Lithium's utility in psychiatry goes beyond its well-established effectiveness in the treatment of bipolar mania. Research indicates that it is also an effective treatment for recurrent unipolar depression (Bschor, 2014). It also has application in the prophylactic treatment of bipolar manic psychosis (Rosenthal et al., 1979). While many younger psychiatrists decry the potential side effects of lithium's long-term use, I believe the critique may be overstated and a result of years of anti-lithium drug company marketing. Low-dose lithium can be safe, effective, and well-tolerated for many years.

K.B., used with permission.
A drawing by one of my patients with bipolar affective disorder.
Source: K.B., used with permission.

Lithium also has the added benefit of being an all-natural drug, a fact that appeals to many patients. While mood-stabilizing medication has a reputation of "cutting into" a person's manic creativity, Fieve demonstrated in the 1970s that lithium actually enhances creativity in the bipolar patient. In fact, much of Fieve's research attempted to harness the beneficial aspects of mania and hypomania—both for the patient and for society. He argued that many U.S. presidents, business leaders, and wall street tycoons had some form of bipolar illness.

Exactly how and why lithium works remains a mystery. One of Cade's earlier hypotheses about mania being caused by a lithium deficiency in the body turned out to be false. Yet, there is some reason to believe that lithium is an essential element necessary for human life, much like sodium and potassium. There is much evidence demonstrating lithium's neuroprotective effects, and it is currently being investigated for use in the neurodegenerative disorders, including Alzheimer's disease, amyotrophic lateral sclerosis (Lou Gehrig's disease), and more recently, Parkinson's disease (Forlenza, De-Paula, & Diniz, 2014).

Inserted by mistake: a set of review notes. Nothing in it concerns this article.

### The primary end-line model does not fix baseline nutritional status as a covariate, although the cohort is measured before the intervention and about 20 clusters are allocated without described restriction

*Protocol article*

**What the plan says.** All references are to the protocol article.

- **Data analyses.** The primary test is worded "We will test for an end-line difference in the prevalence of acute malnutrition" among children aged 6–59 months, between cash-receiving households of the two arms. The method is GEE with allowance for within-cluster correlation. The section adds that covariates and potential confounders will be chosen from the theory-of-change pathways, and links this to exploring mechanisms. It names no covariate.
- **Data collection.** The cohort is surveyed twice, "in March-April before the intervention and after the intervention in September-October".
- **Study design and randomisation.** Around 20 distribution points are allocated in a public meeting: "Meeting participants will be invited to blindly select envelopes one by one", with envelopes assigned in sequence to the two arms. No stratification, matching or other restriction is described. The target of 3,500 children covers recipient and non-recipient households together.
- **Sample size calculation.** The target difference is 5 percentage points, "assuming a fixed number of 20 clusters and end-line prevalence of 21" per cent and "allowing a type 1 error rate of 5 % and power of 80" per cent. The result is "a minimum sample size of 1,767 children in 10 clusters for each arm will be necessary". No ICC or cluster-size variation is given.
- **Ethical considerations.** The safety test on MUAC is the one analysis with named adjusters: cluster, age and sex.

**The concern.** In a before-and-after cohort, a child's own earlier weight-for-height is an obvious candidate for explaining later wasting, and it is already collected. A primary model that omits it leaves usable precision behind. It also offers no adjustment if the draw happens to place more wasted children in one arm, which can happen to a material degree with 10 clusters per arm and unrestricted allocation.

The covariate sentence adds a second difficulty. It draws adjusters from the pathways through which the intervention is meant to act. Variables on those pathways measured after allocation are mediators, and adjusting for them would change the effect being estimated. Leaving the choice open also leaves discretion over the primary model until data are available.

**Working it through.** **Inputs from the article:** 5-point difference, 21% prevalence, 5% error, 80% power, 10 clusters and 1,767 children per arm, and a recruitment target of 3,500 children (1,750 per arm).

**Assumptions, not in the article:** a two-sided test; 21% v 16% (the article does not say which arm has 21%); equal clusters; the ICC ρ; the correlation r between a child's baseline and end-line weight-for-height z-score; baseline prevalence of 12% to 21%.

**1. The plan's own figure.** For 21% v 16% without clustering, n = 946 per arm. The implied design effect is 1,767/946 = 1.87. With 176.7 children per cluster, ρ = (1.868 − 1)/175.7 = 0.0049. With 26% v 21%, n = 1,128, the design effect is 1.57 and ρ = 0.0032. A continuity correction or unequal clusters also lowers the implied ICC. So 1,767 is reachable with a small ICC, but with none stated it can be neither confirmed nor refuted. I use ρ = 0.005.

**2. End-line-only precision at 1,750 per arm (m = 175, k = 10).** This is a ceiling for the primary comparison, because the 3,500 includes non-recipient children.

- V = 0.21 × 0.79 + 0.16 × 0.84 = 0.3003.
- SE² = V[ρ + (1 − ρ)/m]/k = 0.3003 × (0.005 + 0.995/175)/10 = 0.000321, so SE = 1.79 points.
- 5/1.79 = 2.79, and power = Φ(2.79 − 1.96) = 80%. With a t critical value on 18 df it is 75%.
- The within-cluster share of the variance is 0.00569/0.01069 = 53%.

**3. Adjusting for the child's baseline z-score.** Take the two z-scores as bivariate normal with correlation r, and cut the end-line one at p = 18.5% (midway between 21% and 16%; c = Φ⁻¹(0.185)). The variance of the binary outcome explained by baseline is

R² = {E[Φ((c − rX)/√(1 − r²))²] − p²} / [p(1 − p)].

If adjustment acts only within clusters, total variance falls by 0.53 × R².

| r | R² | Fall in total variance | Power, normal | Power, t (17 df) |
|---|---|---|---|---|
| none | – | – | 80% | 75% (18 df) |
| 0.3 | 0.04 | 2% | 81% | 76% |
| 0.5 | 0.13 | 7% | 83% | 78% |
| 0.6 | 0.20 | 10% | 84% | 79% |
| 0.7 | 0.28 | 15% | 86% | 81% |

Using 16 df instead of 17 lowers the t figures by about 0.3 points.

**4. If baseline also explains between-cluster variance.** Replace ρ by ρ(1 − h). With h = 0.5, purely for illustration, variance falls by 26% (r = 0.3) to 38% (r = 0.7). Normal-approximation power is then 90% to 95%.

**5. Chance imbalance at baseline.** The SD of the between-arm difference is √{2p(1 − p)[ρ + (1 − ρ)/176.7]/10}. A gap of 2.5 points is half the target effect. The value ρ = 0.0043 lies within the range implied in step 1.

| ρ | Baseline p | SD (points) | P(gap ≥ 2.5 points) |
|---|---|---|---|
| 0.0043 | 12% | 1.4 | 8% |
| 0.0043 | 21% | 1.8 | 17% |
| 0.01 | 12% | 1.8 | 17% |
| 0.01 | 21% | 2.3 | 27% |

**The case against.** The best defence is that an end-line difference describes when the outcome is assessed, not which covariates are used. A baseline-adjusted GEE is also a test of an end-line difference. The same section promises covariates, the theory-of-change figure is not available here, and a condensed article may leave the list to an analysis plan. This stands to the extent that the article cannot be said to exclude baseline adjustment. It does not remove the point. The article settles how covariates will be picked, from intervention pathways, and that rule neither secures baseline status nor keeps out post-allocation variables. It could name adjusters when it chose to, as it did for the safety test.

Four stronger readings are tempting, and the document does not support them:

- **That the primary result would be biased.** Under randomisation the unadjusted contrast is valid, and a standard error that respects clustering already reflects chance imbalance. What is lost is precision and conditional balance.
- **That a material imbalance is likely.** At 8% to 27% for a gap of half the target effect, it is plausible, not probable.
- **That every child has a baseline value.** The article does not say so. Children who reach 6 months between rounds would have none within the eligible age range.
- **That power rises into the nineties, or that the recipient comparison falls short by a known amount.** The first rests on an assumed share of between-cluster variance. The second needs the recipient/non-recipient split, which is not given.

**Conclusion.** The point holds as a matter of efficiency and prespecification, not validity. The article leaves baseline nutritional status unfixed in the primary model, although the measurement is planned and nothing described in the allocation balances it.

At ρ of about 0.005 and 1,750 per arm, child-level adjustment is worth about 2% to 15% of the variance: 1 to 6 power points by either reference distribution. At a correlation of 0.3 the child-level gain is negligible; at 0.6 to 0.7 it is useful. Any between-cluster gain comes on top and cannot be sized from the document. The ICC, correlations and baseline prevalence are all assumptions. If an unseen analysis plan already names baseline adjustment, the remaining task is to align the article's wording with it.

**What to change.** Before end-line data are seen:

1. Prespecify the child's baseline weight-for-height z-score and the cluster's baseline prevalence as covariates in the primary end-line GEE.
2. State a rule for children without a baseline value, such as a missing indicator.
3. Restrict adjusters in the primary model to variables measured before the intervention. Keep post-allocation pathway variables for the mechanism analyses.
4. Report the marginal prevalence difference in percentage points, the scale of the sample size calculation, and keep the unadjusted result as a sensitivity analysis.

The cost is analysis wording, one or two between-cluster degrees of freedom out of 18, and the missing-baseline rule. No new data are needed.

One thing is certain: Despite its waning popularity, lithium carbonate remains one of the most effective pharmacological treatment in psychiatry. There's reason to believe that lithium has saved many people from suicide. It is a drug of paramount importance in the history of medicine and psychiatry, and its use and effectiveness should continue to be celebrated as one of the most significant achievements of modern medicine.

References

Bschor, T. (2014). Lithium in the treatment of major depressive disorder. Drugs, 74(8), 855-862.

Fieve, R. R. (1975). Moodswing: The third revolution in psychiatry. New York: Morrow.

Forlenza, O. V., De-Paula, V. R., & Diniz, B. O. (2014). Neuroprotective effects of lithium: Implications for the treatment of Alzheimer’s disease and related neurodegenerative disorders. ACS Chemical Neuroscience, 5(6), 443-450.

Rosenthal, N. E., Rosenthal, L. N., Stallone, F., Fleiss, J., Dunner, D. L., & Fieve, R. R. (1979). Psychosis as a predictor of response to lithium maintenance treatment in bipolar affective disorder. Journal of Affective Disorders, 1(4), 237-45.

Ruffalo, M. L. (2017). A brief history of lithium treatment in psychiatry. Primary Care Companion for Central Nervous System Disorders, 19(5). doi: 10.4088/PCC.17br02140

Shorter, E. (2009). The history of lithium therapy. Bipolar disorders, 11(Suppl 2), 4-9.